Ice and Honey (poetry), Dorrance, 1979.
Diplomatic Relations (poetry), Lotus, 1982.
Keats, Leopardi, and Hölderlin: The Poet as Priest of the Absolute (literary criticism), Garland, 1987.
Journal of Blacks in Higher Education, December 31, 1993, p. 40.
Richmond Times-Dispatch, April 11, 1987, p. A29.
"Ray Fleming," Contemporary Authors Online, the Gale Group, 2001. Reproduced in Biography Resource Center, The Gale Group, 2004, www.galenet.com/servlet/BioRC (October 13, 2004).
"Fleming, Raymond," Florida State University, www.fsu.edu/~modlang/divisions/italian/rfleming.html (September 30, 2004).
—James M. Manheim
"Fleming, Raymond." Contemporary Black Biography. . Encyclopedia.com. (December 17, 2018). https://www.encyclopedia.com/education/news-wires-white-papers-and-books/fleming-raymond
"Fleming, Raymond." Contemporary Black Biography. . Retrieved December 17, 2018 from Encyclopedia.com: https://www.encyclopedia.com/education/news-wires-white-papers-and-books/fleming-raymond
Encyclopedia.com gives you the ability to cite reference entries and articles according to common styles from the Modern Language Association (MLA), The Chicago Manual of Style, and the American Psychological Association (APA).
Within the “Cite this article” tool, pick a style to see how all available information looks when formatted according to that style. Then, copy and paste the text into your bibliography or works cited list.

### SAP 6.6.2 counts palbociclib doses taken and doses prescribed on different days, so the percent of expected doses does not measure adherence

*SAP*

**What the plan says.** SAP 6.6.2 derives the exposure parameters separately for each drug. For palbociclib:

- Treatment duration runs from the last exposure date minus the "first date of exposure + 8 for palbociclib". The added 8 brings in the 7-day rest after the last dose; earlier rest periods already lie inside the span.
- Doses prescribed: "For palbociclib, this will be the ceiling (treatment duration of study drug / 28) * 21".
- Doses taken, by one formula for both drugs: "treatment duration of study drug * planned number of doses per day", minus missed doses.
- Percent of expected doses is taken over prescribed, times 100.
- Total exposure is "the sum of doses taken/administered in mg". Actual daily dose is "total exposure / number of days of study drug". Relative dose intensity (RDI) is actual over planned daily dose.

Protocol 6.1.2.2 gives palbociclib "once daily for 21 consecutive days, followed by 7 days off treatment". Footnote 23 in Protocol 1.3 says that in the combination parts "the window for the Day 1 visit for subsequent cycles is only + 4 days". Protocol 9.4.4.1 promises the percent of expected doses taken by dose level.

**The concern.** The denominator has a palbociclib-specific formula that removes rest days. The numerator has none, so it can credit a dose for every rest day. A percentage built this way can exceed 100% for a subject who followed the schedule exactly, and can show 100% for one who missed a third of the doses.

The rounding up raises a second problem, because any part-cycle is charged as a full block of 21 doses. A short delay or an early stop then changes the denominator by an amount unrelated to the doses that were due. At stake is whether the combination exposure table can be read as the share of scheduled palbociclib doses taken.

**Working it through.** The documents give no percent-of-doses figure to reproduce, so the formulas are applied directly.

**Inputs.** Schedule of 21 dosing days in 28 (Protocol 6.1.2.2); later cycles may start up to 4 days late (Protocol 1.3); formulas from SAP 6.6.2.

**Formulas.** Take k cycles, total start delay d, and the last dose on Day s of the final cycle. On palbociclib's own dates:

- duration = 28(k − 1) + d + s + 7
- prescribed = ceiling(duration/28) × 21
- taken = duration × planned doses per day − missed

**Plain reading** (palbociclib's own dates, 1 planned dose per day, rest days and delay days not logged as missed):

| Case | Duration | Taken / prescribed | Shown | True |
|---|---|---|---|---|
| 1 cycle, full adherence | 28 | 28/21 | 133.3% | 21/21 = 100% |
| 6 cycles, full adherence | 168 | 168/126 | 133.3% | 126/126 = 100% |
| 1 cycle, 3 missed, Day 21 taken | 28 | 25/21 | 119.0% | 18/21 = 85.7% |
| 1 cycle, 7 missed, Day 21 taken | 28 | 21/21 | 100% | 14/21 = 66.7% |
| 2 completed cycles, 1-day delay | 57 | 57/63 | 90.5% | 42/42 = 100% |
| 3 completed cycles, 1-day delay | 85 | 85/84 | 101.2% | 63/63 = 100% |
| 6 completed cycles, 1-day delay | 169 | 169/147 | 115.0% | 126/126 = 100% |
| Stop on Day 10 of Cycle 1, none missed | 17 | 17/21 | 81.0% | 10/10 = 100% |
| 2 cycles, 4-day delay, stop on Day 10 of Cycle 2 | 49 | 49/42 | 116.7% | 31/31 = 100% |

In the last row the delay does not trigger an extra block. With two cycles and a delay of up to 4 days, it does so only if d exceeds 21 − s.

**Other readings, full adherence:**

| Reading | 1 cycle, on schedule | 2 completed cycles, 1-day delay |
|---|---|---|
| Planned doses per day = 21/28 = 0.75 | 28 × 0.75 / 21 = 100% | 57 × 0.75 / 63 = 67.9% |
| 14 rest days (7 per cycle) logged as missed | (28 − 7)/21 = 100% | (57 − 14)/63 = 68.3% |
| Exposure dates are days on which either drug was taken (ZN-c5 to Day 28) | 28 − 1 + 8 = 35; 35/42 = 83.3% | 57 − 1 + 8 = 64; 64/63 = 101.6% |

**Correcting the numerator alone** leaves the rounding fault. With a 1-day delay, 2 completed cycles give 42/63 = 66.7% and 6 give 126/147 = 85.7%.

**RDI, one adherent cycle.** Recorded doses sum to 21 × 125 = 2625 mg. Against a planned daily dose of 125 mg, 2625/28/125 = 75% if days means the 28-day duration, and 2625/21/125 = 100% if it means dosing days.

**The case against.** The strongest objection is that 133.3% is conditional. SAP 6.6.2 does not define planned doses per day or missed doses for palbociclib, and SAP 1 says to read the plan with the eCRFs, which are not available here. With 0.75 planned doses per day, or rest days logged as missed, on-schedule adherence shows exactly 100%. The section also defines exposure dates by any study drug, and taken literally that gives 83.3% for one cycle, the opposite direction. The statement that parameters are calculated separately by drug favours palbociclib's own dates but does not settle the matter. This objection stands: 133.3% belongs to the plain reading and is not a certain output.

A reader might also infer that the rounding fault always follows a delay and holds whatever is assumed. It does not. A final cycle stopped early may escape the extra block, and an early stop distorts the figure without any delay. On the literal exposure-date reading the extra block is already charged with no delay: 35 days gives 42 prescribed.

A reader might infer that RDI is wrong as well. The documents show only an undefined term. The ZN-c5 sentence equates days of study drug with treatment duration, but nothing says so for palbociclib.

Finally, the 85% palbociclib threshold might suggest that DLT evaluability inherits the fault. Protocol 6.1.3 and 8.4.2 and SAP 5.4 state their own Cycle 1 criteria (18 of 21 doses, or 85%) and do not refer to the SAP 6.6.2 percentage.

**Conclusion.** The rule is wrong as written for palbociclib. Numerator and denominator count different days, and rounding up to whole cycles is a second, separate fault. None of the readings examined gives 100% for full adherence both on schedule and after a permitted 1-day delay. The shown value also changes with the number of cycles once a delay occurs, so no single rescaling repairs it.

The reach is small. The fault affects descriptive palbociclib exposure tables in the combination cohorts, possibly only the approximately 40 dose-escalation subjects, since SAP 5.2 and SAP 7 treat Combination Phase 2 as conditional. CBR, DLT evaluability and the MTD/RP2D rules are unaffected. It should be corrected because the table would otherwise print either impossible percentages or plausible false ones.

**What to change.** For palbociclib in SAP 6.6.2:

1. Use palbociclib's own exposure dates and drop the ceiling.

Because each style has its own formatting nuances that evolve over time and not all information is available for every reference entry or article, Encyclopedia.com cannot guarantee each citation it generates. Therefore, it’s best to use Encyclopedia.com citations as a starting point before checking the style against your school or publication’s requirements and the most-recent information available at these sites:
Modern Language Association
The Chicago Manual of Style
American Psychological Association
- Most online reference entries and articles do not have page numbers. Therefore, that information is unavailable for most Encyclopedia.com content. However, the date of retrieval is often important. Refer to each style’s convention regarding the best way to format page numbers and retrieval dates.
- In addition to the MLA, Chicago, and APA styles, your school, university, publication, or institution may have its own requirements for citations. Therefore, be sure to refer to those guidelines when editing your bibliography or works cited list.